Disney Research is about to reinvent the hug. In a new publication titled “A Hybrid Hydrostatic Transmission and Human-Safe Haptic Telepresence Robot,” a team of four authors announced the development of a robot that has joints and can mimic human movement, even manipulating objects with an impressive degree of finesse. It can either work autonomously or be remotely operated by someone who can see everything through the robot’s “eyes.”
The project took about two years to build, according to John Peter Whitney, an Assistant Professor at Northeastern’s University’s Mechanical and Industrial Engineering and one of the publication’s authors.
Whitney is currently working with a collaborator at Stanford University to explore the practical implications. One major usage could be needle biopsies, wherein a needle is inserted into a specific location to take a tissue sample. Normally, this necessitates a clinician putting a patient in an MRI machine, scanning, taking them out, inserting the needle, putting the patient back in to scan again, and so forth. This new technology could provide the clinician with the ability to insert the needle while they’re viewing the live imaging. They’d even be able to feel the needle going in. The robotic arms could also be used in “glove box”-type applications, handling radioactive or other hazardous materials.
“If you want to build robots that interact closely with humans, [it helps to] be able to make the arms very light. In the same way that a humans have proprioception,” Whitney says. “Humans muscles have senses that inform the brain where its arms are … this [robot] can directly feel the environment in the same way. So all the fine interactions between hand and environment are well-preserved, and that allows you to perform more delicate operations, or just move faster with an equivalent level of safety.”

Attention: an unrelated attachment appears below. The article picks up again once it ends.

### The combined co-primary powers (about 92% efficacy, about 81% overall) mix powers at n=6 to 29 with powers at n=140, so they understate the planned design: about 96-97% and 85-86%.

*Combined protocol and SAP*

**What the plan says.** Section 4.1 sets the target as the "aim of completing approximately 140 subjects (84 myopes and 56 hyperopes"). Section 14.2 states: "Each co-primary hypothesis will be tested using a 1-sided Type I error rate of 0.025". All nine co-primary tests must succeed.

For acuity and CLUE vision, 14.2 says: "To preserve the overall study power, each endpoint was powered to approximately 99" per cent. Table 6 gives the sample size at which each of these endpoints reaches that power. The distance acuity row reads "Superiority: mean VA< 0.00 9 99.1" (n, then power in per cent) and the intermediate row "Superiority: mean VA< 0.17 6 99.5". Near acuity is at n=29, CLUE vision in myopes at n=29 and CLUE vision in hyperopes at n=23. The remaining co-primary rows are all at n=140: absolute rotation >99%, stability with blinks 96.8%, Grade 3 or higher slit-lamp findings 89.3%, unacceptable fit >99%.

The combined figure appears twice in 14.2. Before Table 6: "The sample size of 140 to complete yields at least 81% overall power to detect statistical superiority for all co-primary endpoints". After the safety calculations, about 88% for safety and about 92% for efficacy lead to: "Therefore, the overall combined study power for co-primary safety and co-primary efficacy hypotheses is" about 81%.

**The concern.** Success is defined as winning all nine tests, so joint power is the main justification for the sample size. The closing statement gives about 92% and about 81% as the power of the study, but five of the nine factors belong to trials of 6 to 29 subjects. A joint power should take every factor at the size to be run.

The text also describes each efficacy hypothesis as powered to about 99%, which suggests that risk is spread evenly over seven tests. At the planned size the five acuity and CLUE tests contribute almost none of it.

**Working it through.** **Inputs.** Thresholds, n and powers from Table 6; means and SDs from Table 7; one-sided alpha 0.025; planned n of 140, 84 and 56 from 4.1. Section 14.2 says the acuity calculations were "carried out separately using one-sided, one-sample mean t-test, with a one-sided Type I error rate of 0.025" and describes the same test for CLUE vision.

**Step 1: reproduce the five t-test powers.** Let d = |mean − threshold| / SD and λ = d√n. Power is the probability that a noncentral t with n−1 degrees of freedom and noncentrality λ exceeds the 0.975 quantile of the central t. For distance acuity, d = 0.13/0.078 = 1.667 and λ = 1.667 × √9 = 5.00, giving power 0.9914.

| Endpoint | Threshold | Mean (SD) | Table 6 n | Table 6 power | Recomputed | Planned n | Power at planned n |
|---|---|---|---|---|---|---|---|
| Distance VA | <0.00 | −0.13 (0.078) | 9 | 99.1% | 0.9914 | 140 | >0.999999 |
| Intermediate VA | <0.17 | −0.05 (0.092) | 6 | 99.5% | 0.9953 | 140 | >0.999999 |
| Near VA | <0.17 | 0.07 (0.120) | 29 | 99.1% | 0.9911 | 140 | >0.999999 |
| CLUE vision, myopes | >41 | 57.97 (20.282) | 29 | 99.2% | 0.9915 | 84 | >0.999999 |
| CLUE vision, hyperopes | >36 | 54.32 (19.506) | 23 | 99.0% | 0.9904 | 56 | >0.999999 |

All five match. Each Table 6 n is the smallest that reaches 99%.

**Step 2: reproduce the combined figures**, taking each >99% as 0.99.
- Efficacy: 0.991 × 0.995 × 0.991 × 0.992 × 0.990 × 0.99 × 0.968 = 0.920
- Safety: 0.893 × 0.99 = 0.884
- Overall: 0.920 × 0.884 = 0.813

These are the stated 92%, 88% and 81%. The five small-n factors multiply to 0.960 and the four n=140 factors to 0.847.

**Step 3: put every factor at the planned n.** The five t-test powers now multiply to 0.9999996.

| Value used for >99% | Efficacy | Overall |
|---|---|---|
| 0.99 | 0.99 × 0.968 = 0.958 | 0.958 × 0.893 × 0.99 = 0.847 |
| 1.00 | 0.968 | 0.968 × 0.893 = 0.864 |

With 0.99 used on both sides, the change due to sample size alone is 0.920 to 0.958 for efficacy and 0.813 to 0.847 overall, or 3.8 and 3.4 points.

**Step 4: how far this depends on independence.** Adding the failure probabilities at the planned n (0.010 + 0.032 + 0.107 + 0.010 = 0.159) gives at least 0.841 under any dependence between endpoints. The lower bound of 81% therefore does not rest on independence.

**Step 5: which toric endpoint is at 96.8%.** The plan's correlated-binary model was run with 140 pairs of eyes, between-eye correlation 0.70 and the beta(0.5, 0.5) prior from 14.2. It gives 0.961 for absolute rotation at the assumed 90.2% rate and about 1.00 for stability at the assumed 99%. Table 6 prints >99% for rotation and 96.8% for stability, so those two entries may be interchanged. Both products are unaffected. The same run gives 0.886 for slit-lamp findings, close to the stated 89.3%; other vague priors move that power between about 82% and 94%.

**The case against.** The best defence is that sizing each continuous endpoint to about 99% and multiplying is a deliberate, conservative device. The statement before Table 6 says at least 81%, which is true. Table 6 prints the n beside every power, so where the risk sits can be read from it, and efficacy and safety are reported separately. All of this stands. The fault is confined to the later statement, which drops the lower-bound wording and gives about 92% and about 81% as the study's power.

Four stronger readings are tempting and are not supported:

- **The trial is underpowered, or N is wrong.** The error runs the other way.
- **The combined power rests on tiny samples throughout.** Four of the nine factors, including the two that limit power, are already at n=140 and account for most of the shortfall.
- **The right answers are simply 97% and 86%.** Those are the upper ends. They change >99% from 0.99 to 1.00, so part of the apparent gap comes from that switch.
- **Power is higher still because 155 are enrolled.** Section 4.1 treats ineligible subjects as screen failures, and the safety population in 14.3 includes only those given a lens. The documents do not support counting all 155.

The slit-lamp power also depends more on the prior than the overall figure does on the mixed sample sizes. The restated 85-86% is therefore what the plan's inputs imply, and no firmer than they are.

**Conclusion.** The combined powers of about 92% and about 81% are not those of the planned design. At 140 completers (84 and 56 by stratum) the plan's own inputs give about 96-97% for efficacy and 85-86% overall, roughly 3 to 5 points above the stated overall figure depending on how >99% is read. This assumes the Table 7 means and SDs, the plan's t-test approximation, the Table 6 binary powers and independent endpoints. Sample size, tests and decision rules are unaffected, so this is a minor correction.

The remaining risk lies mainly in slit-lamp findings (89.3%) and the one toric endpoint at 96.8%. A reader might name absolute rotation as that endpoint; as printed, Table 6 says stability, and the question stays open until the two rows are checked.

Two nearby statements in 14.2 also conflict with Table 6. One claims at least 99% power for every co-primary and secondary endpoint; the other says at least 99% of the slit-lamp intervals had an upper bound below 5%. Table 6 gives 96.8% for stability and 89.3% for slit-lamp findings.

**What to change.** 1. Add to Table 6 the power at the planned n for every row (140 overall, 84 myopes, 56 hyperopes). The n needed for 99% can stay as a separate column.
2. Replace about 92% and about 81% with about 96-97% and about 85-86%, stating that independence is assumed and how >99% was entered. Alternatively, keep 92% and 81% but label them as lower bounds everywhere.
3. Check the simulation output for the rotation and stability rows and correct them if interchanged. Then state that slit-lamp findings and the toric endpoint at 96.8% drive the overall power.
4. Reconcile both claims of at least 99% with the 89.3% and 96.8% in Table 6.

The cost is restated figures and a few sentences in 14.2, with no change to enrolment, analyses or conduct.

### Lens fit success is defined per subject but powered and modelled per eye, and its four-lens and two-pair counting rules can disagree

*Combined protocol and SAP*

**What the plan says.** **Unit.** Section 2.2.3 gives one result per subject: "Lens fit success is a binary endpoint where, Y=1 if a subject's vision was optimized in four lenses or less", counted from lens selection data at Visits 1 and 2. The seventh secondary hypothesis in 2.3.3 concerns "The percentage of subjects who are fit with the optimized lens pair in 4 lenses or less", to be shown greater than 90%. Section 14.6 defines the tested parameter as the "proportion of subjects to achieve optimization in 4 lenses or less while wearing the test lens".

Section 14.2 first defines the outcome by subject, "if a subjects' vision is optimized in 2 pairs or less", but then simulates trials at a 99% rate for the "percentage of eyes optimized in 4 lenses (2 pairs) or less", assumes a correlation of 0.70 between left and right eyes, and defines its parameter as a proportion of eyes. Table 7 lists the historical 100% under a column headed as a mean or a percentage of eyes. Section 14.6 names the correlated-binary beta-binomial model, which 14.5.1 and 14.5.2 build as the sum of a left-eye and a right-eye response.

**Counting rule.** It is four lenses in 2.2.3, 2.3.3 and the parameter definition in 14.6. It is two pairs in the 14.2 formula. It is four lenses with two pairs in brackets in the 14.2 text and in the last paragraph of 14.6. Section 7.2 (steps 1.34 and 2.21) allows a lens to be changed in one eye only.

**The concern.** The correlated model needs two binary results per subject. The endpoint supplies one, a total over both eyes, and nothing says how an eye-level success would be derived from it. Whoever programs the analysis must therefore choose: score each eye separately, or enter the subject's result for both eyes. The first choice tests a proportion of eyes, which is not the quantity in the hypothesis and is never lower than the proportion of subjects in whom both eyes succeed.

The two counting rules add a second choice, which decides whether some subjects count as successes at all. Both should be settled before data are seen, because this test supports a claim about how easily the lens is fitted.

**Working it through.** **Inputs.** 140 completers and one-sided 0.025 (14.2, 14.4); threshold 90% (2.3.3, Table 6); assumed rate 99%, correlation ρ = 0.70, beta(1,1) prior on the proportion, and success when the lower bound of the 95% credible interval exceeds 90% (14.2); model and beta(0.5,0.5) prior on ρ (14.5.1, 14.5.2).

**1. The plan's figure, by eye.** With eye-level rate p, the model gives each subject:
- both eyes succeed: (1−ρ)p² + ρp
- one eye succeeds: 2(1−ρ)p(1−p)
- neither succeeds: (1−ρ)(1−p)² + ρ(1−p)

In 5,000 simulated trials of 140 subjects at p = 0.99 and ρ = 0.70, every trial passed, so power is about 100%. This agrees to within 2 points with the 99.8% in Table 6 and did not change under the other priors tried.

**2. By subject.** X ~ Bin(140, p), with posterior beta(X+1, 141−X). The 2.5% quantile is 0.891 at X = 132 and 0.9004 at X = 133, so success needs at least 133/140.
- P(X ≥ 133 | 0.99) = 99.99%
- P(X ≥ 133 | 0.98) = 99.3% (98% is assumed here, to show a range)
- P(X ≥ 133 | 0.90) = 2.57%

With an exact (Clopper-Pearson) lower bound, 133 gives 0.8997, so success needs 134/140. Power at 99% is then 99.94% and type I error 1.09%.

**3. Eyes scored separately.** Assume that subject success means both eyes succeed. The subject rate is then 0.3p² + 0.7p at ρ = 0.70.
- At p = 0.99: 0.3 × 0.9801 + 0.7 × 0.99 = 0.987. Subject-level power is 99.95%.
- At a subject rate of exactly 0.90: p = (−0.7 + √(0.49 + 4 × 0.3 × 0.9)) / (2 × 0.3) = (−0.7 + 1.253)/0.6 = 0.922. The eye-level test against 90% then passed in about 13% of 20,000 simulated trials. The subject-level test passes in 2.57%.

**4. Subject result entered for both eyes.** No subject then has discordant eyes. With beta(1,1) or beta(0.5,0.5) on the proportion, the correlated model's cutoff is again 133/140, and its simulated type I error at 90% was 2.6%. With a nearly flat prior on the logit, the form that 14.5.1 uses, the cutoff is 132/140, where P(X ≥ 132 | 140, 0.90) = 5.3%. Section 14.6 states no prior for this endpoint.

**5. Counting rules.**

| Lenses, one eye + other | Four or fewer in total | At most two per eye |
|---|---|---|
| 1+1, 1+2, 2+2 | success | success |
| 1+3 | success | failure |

Whitney says that today’s robots are programmed to go from A to B and/or to stop if something gets in the way. What this new tech from Disney Research looks to do is provide more sensitivity and nuisance to robotic motion, meaning machines won’t have to choose between either aborting mission or smashing something (or someone) into pieces.
We might not be too far removed from a future where apps supplement much of the work therapists do. Robots and high-tech, lifelike dolls are becoming increasingly popular companions, replacing humans for those who prefer their company a little less carbon-based. And don’t forget the brief trend of businesses/safe spaces marketing just cuddles or nap-buddies. So with all that in mind — could Disney’s new robot be commissioned to give out nice, warm hugs?
“Of course,” Whitney said. “Of course … either [autonomously] or with a direct human operator, it’s reasonable to consider both forms of operation.”